Toppledge
What people are saying about "Manners"
Manners
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about 1 month ago
Holy crap a joke that ISN'T dota or overwatch!
about 1 month ago
@Richard
Its an insult in japan as well
2 months ago
Ooh ouch!
2 months ago
It's a Japanese thing. Over there it's an innocent gesture that means "Look how strong I am". I'm not sure if it first appeared before or after the American icon "Rosie The Riveter" but either way, it's similar to that.
2 months ago
It's a fairly rude gesture in widespread culture, so I don't think blaming its removal on people "getting offended over everything" is right. Devs have creative liberty; if they want to remove or change something, they can do that, someone who "lost their shit" didn't do much of anything here.
2 months ago
Everything is offensive to someone. I'll bet the fact that squidgirl is showing so much skin is offensive somewhere.
I'm not saying Nintendo was wrong to remove it, simply saying that "don't put in anything offensive" is impossible.
2 months ago
President Skroob! Salute! Hail Skroob!
http://imgur.com/gallery/mnZZ4Bd
And yes, it's still an insulting gesture, but played for laughs.
2 months ago
That's not innocent in North America, not in the States anyway. That's an "up yours" if I ever saw one.
2 months ago
I'm fairly sure that the taunt was just a case of Nintendo forgetting about their European and South American audiences. It has a completely different, much more innocent meaning in Japan and North America, and it's especially common in Japan.
2 months ago
The dog didn't shit the carpet this time, it just wiped it's ass along a bit of it.
That's how I read that last sentence.
2 months ago
It's clearly just the inkgirl showing her guns, but it does look like a rude gesture we have in EUrope. The "Bras D'Honneur", arm of honor, as we call it in France, is considered a really, REALLY rude gesture. While I don't think it was what Nintendo was going for, I can understand removing it.
2 months ago
Point is, there's no need for such things especially in games for kids. The whole "deal with it" argument is understandable, but that doesn't mean it's ok to put offensive stuff everywhere.
2 months ago
Here you guys go https://twitter.com/ffdek/status/859400280345120769
2 months ago
In a few countries it is not only rude ("cheeky", or some places somewhat more scatological) but also a threat of violence. I would expect its the violence link that got it removed. (It means "I am going to beat you (and your friends/family) up when you aren't expecting it")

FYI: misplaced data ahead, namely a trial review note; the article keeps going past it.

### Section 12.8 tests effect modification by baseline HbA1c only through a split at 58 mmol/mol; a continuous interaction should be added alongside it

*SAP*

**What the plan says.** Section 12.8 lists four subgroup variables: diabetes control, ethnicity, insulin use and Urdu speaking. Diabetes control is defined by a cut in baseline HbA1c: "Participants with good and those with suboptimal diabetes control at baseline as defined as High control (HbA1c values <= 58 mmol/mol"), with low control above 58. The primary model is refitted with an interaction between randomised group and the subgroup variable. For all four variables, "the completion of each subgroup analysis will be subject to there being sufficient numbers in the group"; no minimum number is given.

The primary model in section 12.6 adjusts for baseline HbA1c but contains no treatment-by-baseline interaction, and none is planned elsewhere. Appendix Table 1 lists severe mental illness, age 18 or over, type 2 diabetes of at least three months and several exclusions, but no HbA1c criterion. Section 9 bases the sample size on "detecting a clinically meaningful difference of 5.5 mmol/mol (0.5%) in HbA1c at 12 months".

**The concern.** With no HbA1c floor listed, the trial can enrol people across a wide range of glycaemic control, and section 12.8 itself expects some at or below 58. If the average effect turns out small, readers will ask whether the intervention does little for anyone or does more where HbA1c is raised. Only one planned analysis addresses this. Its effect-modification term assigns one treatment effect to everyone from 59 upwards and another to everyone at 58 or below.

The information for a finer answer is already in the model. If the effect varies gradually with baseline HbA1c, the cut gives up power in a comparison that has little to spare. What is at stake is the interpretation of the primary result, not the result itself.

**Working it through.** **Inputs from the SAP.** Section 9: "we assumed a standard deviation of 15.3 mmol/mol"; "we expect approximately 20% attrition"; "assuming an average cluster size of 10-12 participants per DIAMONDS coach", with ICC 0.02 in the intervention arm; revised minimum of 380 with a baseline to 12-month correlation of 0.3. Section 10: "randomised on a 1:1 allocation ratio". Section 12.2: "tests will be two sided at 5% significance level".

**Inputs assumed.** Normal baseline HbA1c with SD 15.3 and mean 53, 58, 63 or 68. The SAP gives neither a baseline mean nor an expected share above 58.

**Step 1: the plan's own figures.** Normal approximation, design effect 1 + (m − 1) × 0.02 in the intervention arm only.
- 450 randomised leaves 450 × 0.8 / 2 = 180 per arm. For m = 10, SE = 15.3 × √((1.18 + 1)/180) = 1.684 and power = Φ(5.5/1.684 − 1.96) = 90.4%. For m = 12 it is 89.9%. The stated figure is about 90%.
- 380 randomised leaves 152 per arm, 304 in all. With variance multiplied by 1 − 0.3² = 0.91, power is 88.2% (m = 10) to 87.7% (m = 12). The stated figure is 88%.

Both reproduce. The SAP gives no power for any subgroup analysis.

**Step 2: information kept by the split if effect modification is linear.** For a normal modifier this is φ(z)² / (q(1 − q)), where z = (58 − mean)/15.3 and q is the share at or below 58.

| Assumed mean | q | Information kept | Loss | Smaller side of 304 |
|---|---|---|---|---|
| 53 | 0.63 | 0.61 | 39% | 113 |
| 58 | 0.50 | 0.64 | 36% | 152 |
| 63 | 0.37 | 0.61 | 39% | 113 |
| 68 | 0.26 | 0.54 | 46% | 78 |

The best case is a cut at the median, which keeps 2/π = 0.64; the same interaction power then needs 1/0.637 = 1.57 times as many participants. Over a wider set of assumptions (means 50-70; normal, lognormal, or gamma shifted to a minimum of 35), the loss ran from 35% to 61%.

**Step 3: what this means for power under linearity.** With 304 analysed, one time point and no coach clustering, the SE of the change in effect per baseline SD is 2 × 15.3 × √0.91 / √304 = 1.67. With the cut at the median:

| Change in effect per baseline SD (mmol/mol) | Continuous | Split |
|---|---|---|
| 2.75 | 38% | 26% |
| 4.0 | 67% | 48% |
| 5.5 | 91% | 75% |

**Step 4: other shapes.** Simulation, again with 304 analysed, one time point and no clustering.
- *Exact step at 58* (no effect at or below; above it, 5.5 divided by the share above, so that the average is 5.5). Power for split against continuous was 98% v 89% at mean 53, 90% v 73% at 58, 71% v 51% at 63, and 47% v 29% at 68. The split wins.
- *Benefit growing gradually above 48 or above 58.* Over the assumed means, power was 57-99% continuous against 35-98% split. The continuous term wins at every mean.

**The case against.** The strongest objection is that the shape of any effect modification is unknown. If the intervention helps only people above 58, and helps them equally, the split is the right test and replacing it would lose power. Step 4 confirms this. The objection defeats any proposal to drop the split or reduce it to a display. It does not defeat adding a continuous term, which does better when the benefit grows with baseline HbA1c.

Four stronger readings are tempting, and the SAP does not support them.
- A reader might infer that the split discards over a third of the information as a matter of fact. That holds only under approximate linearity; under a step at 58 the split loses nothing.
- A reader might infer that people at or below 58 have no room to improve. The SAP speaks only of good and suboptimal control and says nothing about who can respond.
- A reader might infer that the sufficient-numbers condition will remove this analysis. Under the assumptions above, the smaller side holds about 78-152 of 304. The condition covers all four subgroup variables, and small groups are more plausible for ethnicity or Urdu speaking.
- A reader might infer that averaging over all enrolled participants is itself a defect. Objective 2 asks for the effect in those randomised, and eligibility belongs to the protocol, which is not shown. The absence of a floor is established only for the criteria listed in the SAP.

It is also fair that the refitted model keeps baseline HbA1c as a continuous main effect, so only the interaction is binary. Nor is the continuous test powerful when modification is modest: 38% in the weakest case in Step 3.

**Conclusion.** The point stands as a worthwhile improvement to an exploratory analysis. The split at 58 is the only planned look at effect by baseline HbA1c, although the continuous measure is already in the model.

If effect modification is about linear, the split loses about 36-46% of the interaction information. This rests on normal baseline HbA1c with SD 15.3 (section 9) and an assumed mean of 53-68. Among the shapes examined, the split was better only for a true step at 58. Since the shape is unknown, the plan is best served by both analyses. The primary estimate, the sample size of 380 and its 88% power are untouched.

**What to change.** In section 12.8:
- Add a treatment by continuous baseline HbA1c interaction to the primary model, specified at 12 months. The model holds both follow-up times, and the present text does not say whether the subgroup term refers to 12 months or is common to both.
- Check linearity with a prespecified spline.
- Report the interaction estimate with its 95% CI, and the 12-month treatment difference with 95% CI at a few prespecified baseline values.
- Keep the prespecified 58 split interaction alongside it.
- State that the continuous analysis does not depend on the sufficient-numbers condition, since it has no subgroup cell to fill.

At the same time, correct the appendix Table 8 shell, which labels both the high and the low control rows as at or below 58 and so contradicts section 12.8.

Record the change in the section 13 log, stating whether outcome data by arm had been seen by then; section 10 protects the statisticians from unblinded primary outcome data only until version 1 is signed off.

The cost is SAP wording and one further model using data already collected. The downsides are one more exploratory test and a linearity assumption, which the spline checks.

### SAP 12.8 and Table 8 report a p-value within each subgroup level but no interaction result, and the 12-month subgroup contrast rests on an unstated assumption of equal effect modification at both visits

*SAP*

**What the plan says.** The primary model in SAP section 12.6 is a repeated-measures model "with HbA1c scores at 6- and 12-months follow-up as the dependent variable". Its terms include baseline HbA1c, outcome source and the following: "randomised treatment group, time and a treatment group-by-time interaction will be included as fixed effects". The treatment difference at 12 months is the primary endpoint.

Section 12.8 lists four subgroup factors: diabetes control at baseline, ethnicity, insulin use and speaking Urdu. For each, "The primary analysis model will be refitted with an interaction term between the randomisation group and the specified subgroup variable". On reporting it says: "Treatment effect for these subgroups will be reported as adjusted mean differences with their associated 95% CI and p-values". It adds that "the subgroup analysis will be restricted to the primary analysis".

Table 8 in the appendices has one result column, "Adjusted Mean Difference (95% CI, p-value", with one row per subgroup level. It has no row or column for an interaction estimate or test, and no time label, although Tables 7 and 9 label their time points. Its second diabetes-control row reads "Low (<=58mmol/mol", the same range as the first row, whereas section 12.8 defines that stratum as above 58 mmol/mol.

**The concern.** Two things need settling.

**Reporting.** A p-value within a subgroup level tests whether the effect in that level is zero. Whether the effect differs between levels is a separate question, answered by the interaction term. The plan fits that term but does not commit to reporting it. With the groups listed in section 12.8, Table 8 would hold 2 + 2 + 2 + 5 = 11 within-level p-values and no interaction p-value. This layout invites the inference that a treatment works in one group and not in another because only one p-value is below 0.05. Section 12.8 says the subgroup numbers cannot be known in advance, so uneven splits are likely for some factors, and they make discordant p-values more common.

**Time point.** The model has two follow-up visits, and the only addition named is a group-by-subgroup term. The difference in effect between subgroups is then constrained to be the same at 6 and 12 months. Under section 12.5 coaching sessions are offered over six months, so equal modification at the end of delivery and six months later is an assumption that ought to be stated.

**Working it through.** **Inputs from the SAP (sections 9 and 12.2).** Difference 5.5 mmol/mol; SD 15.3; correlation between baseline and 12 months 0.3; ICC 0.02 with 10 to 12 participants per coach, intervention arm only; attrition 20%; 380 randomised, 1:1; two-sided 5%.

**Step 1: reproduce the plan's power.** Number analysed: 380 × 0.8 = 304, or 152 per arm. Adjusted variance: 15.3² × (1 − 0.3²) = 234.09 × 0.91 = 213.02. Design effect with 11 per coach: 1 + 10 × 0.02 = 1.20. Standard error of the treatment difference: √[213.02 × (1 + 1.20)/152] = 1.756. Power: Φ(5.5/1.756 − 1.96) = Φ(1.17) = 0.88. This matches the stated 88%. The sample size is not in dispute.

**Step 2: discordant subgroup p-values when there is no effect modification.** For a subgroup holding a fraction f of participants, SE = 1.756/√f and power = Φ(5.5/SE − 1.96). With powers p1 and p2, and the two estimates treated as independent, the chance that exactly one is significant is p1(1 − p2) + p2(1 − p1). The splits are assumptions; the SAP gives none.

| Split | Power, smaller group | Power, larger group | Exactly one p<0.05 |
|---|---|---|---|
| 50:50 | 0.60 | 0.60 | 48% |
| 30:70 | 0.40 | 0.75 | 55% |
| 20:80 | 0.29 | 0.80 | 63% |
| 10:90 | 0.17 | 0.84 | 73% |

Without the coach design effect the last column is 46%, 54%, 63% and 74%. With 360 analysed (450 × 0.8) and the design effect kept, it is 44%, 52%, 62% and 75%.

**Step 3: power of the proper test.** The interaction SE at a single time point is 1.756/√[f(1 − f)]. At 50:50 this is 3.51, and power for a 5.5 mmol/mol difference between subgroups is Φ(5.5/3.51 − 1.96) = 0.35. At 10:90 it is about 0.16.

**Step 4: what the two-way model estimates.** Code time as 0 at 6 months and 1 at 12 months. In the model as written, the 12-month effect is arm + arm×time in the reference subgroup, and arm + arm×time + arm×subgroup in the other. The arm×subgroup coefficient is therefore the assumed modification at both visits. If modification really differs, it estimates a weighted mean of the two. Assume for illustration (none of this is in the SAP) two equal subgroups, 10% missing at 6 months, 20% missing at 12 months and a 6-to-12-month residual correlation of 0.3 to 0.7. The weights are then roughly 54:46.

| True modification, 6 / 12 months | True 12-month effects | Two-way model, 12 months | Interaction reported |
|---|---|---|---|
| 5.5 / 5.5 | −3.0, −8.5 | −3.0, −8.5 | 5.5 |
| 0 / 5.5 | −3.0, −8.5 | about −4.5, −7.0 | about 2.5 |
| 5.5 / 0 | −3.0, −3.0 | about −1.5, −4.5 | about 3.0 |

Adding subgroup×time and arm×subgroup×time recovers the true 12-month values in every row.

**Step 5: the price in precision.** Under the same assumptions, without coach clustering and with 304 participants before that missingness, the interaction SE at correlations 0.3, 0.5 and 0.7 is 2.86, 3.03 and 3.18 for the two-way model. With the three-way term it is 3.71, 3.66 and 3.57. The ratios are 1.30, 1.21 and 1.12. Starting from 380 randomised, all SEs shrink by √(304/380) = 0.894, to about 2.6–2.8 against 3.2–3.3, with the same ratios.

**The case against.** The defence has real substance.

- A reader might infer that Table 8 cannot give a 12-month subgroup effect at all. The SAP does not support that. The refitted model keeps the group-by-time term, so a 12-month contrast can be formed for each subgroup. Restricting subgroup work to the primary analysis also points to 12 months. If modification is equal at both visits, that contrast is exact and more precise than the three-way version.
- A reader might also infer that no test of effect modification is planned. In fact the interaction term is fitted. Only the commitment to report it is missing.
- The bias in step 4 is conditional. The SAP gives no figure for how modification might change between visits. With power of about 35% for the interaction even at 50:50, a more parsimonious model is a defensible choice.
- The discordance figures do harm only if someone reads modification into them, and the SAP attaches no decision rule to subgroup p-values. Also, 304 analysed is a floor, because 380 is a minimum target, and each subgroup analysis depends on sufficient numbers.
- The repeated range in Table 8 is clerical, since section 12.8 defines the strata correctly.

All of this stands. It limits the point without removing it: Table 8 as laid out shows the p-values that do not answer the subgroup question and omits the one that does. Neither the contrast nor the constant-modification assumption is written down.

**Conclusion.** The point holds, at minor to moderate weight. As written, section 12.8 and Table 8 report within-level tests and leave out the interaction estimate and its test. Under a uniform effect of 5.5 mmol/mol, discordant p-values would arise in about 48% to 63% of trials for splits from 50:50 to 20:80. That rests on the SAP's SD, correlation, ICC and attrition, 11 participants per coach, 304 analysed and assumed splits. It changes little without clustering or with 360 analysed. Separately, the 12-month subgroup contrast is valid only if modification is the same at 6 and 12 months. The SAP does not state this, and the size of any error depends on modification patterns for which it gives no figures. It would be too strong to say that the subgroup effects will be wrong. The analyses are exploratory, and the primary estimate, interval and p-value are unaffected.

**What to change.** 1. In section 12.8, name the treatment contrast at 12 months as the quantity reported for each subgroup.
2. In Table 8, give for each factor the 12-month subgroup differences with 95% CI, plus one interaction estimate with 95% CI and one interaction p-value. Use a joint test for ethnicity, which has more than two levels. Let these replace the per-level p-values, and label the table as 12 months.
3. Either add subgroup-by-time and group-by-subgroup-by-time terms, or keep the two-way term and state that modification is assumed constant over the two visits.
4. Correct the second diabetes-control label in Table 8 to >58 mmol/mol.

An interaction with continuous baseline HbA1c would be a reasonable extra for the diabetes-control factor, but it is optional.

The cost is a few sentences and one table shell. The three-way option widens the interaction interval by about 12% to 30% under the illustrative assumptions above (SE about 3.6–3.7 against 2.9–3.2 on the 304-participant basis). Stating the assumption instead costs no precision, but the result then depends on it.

2 months ago
Credit where credit is due Jo, major props for making that spanking as unfanservicey as possible... funny how fine the line is with any situation
2 months ago
Y'know, with how often this gesture comes up in Nintendo games (From SMRPG to Pokemon) and is subsequently replaced, you'd think they would have learned by now to just not use it at all. I don't find it offensive, but it's still a waste of resources to animate a character twice.
T
2 months ago
The thumbs up also was offensive in some parts of the world but with international media and Internet I guess this is disappearing.
2 months ago
I find the way people get offended about everything and are always looking for excuses to get offended... quite offensive.
2 months ago
@Nerf NOW!!: hey there impersonator
2 months ago
I don't think it is an issue about "everyone is offended by everything", but just a consequence of people of different cultures have different standards and companies are reaching out and making stuff for numerous cultures. After all, there's an ocean's difference between a slur and a cigarette.
2 months ago
Mario spanking a Squid Girl. Mmmmmmm... the fetish fanservice in this one.
2 months ago
Hilariously, this is not the first time Nintendo has had to do this. Bowser in the Japanese version of Mario RPG for the SNES uses the bicep-pat as his end-battle celebration, but it looks very much like the "up yours" gesture. They changed it for the Western release to be a two-armed flex.
2 months ago
The issue is that, in Japanese media, patting your bicep is a (somewhat) common, cheeky taunt - basically saying "look how strong I am". We have the same gesture here in the west, but it's nowhere near as common and you have to hold your arm out sideways unless you want it to be mistaken...
2 months ago
@Vivien Voillot: People compare it a lot, but I think Rose is moving the shirt sleeve out of the way to show her bicepts,, while the "up yours" motion is more like a slap on the biceps while doing a upward movement.

In motion, they are different.
2 months ago
In this case, why the prudish actual people don't modify the "Rosy the Riveter" posters?
She is doing the exact same move, no ? :)
#sarcasm
2 months ago
To follow up Zane, exactly this. Literally, "Fuck you." The hand on the arm is usually expressed as a firm slap down as the fist is raised, a symbol of pretty much ramming your or 'a' fist "Up Theirs".

I'm sure some QA team head somewhere is getting chewed out over this.
2 months ago
This comment is for people who didn't get the controversy, like myself: Apparently in some cultures (I'm in the US, for reference) that gesture is called the "Bras d'honneur" and is the equivalent to a raised middle finger. I wouldn't have known.